Are You Raising An Angry Child? Here Are 5 Warning Signs To Watch For
Does your child have low tolerance for frustration and quickly lose control of his temper? Read on to learn about the five signs which will tell you if your child is growing up angry.
By Ashwin Lobo
Anger is an emotion that all of us experience when we feel hurt, pained or wronged. Very young children tend to get distressed quickly and become angry more frequently. They express it in various ways such as sulking, yelling, biting, and crying. But, as children grow up, they learn to deal with their problems and manage their temper. Also, they grasp acceptable ways of expressing their anger.
However, some children are unable to keep their anger under control and often resort to unacceptable behaviours. So, when your eight-year-old curses and breaks his pencil into two because he isn't able to write neatly, it is a cause for worry and concern.
Here are five behavioural signs which may indicate that your child's anger isn't normal and how you can deal with your angry child.
1. Tantrums: It is usually toddlers and preschoolers who are associated with throwing tantrums. However, some older children also do so, and experience frustration. There can be several reasons why an older child behaves in this manner, and it usually relates to an unmet emotional or physical need.
- How you can help your child: When it comes to managing tantrums, the first step is to understand what causes your child to act this way. Observe him to understand the triggers. Once you know them, you should avoid them as far as possible. However, when a tantrum does occur, either firmly intervene at the start of the tantrum or, when it subsides. Help your child calm down and then work with him to find a solution to the problem.
2. Anger outbursts: From being happy and cheerful, some children can suddenly launch into angry tirades for even trivial reasons. They can lash out verbally or physically. This can leave parents feeling dazed and helpless.
- How you can help your child: Children usually act out in anger when they feel overwhelmed, frustrated and scared. So, when your child has anger outbursts, empathise with her. Making her understand that you know what she is going through, can help her calm down and make her feel secure. For example, you can say, 'I know you're angry and want to scream and yell at me. But, you know it is not okay to do that. I am here to help you.'
3. Damaging property: Most children accidentally knock down things and damage them. Some, however, break things as an expression of their anger.
- How you can help your child: Trying to reason with your child at the peak of his angry spell will not help. So, wait for him to calm down as well. Speak to him and help him realise that there are non-destructive ways of relieving his frustration. For example, he can squeeze a stress ball or jump on a trampoline or count from 1 to 100, whenever he feels angry. Also, make your child understand that you do not expect such destructive acts from him. Let him know that he will be held accountable for it and will have to bear the consequences.
4. Threatening or assaulting: Young children often hit or threaten others as it makes them feel powerful. With age, most children give up this habit for more acceptable behaviours. But, some children are unable to do so. They often resort to threatening or assaulting their peers or others around them. When left unchecked, in some cases, the violent and aggressive behaviour escalates to such an extent that parents feel threatened.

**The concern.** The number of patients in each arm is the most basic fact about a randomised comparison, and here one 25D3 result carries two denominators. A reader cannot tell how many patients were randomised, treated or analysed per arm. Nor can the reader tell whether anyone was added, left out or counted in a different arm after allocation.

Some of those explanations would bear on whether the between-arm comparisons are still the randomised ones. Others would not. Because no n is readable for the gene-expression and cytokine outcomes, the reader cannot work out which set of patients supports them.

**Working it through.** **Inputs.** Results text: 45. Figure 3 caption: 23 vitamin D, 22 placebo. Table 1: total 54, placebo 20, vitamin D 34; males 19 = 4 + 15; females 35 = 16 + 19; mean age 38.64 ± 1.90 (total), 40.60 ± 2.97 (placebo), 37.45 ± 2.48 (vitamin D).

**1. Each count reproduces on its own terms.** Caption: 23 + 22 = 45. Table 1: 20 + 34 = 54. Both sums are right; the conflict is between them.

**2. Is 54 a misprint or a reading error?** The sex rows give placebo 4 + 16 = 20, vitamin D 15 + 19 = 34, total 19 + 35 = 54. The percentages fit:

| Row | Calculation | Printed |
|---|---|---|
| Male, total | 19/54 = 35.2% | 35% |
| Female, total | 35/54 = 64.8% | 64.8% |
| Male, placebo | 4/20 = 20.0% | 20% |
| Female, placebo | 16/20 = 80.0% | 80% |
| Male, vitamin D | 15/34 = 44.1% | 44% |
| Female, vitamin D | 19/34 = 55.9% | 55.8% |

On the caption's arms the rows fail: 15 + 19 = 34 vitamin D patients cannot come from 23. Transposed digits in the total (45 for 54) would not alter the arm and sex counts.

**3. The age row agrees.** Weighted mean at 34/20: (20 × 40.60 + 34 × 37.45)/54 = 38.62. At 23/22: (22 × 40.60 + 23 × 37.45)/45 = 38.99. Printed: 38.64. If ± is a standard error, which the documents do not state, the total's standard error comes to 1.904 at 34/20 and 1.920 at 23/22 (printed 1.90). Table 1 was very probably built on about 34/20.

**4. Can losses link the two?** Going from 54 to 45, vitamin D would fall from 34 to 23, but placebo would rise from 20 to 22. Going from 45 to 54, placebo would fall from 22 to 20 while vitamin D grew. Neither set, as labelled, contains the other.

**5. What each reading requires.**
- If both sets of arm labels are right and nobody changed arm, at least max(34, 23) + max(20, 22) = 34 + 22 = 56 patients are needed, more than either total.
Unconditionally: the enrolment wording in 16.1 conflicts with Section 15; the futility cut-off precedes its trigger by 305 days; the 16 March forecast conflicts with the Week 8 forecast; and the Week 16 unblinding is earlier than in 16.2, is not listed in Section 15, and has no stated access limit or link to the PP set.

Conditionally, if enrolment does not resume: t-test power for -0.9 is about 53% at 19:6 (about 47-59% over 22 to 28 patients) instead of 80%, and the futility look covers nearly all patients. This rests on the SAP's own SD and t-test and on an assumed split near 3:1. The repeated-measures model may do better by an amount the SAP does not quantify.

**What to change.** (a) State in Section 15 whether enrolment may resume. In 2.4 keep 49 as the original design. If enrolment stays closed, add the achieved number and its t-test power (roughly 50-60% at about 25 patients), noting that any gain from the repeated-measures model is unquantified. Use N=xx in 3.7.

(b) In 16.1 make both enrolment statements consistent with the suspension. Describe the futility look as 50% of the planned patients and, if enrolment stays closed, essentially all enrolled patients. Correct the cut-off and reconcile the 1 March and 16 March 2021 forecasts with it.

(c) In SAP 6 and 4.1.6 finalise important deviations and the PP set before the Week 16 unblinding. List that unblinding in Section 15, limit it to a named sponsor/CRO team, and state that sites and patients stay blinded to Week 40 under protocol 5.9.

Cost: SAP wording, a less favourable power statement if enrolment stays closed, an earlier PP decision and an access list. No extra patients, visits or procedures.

- How you can help your child: No excuse can justify the act of threatening or hitting others. Empathise with your child and help her understand that yours is a non-violent home. For example, you can tell her, 'I know you feel like hitting others when you get angry. But, we don't do that. I can help you handle your feelings.' Talk to your child when she is calm to find out what makes her feel aggressive and violent. Teach her some calming techniques like taking deep breaths or meditation.
5. Self-harm: Some children use self-harm as a mechanism to cope with difficult feelings like anger. They do so to give vent to the anger or frustration bottled up inside. Children also hurt themselves to cope with feelings of guilt or shame, or an upsetting experience. It helps in relieving their pent-up feelings. Some ways children inflict self-harm include scratching and picking at scabs, pulling their hair, or biting or bruising themselves.
- How you can help your child: Self-harm is a serious threat to the safety of the child. It can turn into a habit as well. If you notice such behaviour or suspect it, intervene immediately. Treat your child's injuries or get him medical attention. Speak to your chil, but remember that most children who inflict self-harm feel ashamed of their behaviour. So, instead of asking direct questions you can say something like, 'I have seen the cuts on your arms. Can you tell me why you feel like hurting yourself?' or 'Let me help you. I am always here for you. I won't ask too many questions.' Also, seek the help of an expert to help your child overcome the behaviour.
It is very important for you to teach your child how to control her anger. However, if you are unable to change this behaviour, connect with an expert to help your child effectively deal with her anger issues, and learn some anger-management activities specifically designed for kids.
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